Manson warned that the promises of action "would all be accomplished on Italian time."
They were all wrong. As my colleague Joshua J. McElwee noted in his article about the pope's decisions this week, in March, the Holy Father placed reporting requirements on all personnel in the Vatican City State. At the same time, the pope also required the diplomats of the Holy See to report clergy sex abuse as well. Any pedophile who thought they could hide behind diplomatic immunity or the walls of the Vatican was disabused of that possibility.
Then, in May, Francis promulgated Vos estis lux mundi ("You are the light of the world"), which established a universal reporting mechanism, known as the metropolitan plan, designated all priests and members of religious orders as mandatory reporters, required compliance with civil legislation and, most importantly, established sanctions for covering up sex abuse that were equivalent to the abuse itself. This last was the long-missing building block in creating a culture of accountability among the world's bishops.
Now the pope has taken the additional step of raising from 14 to 18 the age under which pornography is considered child porn, and he has also lifted the pontifical secret from these investigations, again paving the way for further compliance with civil authorities and legislation.
These steps are significant. These steps are the kinds of things you do when you want to change the culture of secrecy and cover-up that reigned for so long and replace it with a culture of accountability. These steps aim to deliver justice to the victims of clergy sex abuse. These steps have all flowed from that much-maligned February summit.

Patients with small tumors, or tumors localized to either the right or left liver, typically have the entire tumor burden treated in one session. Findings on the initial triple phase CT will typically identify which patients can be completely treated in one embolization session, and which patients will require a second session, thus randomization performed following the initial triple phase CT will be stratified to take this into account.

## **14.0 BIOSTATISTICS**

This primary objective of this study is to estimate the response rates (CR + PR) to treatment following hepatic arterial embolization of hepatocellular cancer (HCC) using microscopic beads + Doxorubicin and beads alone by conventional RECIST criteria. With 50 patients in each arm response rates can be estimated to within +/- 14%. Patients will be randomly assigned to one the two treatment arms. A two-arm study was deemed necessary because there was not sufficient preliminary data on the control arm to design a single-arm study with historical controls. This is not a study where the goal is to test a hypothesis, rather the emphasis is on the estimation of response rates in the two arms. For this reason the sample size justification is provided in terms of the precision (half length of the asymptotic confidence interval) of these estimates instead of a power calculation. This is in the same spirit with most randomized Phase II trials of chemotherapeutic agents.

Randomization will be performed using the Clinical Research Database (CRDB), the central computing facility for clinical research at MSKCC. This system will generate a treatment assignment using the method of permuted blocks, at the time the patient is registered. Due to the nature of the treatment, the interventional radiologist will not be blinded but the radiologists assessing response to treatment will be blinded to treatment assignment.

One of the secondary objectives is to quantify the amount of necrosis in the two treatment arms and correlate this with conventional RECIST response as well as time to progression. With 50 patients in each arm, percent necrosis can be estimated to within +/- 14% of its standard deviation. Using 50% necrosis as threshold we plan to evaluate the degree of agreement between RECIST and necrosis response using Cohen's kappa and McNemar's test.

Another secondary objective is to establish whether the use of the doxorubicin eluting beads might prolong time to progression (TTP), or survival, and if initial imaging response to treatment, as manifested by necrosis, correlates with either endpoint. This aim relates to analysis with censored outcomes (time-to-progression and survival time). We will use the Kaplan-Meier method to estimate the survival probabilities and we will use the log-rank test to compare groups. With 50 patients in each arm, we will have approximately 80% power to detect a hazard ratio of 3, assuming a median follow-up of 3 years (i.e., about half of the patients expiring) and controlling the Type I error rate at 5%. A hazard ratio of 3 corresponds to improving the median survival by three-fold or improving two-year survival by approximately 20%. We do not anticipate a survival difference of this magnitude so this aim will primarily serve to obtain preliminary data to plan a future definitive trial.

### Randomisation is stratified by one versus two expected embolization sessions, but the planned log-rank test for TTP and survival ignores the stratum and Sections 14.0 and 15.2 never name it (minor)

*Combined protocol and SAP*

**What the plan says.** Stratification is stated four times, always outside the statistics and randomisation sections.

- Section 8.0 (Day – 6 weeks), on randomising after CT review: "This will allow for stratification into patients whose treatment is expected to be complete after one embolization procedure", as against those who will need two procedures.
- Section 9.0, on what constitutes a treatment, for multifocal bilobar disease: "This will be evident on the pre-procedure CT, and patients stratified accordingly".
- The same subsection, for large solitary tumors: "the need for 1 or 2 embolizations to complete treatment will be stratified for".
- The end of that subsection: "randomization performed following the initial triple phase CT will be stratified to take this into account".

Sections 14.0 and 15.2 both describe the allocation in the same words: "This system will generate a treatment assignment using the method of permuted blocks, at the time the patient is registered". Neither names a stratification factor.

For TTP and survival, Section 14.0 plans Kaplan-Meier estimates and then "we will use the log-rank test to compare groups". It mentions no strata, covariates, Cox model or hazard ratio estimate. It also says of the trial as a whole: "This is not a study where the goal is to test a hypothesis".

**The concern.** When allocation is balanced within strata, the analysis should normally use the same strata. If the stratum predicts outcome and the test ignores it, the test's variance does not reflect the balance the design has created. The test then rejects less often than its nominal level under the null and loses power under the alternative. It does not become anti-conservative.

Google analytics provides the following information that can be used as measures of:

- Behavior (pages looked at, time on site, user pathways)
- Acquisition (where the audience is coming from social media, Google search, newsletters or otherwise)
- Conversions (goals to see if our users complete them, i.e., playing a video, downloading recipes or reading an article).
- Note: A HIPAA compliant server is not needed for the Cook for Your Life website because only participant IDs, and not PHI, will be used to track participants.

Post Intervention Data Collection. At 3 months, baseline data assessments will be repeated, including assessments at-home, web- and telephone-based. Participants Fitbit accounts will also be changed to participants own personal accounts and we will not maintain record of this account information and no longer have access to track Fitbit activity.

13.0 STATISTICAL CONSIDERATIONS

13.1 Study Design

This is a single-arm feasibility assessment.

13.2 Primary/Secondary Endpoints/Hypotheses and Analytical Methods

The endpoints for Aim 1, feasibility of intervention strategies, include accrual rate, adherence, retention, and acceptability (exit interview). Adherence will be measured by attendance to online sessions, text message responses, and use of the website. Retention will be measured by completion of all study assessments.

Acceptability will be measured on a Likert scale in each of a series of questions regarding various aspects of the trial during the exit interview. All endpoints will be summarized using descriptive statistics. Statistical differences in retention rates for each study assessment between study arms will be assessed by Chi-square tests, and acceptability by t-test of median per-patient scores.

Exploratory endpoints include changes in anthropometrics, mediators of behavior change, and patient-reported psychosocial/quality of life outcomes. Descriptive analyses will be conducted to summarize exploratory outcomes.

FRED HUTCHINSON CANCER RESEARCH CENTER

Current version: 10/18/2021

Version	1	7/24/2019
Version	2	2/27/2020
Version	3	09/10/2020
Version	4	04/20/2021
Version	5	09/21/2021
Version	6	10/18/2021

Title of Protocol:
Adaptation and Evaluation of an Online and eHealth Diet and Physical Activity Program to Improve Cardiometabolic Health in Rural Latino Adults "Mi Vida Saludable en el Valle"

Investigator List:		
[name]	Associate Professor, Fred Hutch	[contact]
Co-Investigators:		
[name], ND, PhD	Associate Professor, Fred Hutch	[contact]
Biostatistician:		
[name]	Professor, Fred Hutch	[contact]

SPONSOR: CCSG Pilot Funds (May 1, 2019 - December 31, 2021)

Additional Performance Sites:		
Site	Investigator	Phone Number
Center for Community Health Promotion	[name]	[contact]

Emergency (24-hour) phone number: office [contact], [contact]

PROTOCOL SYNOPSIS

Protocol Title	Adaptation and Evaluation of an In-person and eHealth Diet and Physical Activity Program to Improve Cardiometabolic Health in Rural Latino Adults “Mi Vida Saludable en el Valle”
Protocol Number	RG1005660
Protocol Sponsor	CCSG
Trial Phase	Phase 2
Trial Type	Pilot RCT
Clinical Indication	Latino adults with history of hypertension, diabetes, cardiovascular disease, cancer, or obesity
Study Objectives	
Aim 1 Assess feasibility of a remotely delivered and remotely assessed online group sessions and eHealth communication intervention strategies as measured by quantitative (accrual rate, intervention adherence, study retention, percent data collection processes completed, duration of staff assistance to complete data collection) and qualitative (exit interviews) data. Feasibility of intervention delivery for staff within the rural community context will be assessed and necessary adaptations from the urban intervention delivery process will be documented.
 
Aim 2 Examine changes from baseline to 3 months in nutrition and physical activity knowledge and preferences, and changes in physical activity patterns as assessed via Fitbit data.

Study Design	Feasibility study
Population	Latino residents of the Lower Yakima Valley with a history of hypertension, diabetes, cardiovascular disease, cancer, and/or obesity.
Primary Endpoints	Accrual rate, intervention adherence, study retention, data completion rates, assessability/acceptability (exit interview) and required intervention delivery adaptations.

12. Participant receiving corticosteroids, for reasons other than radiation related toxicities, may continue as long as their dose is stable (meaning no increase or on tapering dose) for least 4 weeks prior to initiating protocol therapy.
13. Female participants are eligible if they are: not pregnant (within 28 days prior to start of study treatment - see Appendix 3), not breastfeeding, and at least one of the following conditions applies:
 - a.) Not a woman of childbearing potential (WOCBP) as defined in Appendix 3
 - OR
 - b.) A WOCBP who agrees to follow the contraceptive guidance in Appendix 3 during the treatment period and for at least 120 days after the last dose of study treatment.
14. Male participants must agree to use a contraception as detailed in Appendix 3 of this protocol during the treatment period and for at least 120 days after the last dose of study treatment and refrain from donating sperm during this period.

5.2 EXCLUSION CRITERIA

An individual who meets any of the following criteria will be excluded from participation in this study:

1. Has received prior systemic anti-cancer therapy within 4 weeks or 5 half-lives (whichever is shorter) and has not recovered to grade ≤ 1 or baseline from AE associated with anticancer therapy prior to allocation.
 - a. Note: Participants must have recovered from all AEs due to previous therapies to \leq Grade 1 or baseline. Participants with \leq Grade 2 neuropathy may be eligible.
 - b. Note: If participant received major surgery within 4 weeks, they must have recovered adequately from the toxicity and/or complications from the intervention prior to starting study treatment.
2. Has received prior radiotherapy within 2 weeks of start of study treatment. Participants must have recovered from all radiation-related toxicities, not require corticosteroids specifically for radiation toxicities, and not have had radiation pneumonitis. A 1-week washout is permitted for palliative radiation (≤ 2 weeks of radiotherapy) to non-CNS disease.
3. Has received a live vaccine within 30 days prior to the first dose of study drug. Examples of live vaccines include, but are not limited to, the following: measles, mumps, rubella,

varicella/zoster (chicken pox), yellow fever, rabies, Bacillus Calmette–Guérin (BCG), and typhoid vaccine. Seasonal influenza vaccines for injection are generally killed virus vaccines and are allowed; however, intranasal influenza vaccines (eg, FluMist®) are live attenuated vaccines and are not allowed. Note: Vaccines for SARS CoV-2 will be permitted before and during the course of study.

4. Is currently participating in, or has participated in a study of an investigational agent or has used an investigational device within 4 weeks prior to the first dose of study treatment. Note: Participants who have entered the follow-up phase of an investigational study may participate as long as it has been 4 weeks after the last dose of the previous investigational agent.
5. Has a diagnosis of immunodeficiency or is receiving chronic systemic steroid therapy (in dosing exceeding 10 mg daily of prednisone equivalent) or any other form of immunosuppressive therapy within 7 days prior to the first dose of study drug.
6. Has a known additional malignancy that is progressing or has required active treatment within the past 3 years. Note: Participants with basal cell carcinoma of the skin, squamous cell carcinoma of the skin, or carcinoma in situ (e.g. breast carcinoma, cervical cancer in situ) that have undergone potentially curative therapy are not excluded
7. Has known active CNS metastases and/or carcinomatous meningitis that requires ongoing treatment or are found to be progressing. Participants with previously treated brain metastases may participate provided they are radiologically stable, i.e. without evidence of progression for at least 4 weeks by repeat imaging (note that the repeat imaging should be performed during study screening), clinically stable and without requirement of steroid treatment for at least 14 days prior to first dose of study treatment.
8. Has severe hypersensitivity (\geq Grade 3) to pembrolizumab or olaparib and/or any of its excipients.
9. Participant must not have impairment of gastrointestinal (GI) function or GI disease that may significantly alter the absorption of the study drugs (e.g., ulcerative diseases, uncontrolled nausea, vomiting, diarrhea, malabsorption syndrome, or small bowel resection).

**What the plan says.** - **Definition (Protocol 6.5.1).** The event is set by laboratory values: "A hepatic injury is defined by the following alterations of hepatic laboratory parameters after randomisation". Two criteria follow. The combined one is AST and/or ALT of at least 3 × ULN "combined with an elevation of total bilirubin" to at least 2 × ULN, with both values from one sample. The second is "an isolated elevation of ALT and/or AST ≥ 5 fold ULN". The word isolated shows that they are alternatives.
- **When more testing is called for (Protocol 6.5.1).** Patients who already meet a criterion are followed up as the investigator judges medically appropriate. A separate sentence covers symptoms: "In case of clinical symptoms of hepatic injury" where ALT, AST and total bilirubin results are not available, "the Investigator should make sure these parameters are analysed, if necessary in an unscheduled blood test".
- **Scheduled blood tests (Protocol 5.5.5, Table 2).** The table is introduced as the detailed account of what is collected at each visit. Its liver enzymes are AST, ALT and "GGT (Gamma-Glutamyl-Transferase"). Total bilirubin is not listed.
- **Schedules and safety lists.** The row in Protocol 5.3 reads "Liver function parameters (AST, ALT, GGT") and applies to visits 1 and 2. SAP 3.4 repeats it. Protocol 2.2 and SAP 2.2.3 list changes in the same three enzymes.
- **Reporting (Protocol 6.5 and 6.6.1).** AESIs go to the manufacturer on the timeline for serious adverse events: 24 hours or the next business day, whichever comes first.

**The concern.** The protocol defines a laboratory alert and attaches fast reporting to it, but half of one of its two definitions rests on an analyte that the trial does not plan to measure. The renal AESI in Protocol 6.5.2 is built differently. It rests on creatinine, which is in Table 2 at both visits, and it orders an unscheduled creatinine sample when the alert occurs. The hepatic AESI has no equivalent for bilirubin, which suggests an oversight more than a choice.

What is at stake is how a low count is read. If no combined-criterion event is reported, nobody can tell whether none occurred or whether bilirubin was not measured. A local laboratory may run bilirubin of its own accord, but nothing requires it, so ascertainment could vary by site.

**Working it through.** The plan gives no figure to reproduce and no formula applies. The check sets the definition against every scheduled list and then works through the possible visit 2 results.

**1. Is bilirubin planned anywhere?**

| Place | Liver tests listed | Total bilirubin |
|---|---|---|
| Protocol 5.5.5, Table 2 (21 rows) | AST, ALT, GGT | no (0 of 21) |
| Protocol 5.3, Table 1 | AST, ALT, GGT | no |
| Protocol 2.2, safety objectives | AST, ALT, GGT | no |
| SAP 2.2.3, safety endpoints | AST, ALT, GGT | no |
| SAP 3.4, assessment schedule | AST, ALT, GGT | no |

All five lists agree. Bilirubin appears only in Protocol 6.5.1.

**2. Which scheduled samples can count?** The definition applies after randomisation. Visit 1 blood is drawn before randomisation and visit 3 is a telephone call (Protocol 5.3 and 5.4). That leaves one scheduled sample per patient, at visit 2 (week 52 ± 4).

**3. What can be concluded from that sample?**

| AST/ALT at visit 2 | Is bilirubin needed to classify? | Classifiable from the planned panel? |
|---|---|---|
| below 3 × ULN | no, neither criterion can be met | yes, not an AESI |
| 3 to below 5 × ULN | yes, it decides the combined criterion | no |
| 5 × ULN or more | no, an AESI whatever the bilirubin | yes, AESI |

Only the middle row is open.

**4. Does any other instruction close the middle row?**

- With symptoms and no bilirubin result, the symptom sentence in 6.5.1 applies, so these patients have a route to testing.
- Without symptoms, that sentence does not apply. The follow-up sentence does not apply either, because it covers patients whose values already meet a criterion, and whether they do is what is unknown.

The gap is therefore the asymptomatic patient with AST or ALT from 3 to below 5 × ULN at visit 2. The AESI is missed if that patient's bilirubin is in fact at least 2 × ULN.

The skeptics failed to understand what was happening in the culture of the church and especially at the Vatican: That Pope Benedict XVI had strengthened the church's response to sex abuse over what he inherited and now Francis was strengthening it over what he inherited. They failed to understand that the cumulative efforts of Boston Cardinal Sean O'Malley, which appeared frustratingly slow, were in fact putting down deep roots. They failed to consider that in appointing Indian Cardinal Oswald Gracias*, Chicago Cardinal Blase Cupich, Malta Archbishop Charles Scicluna and Jesuit Fr. Hans Zollner to organize the summit, the pope was appointing men who were not only knowledgeable about this subject, but known for effective leadership.
The skeptics are yet to be convinced of what so many of Francis' other detractors can't believe, the words of Isaiah: "Behold I am doing something new. Do you not perceive it?"
[Michael Sean Winters covers the nexus of religion and politics for NCR.]
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*This story has been updated to add Indian Cardinal Oswald Gracias' name to the list of organizers of the Vatican abuse summit.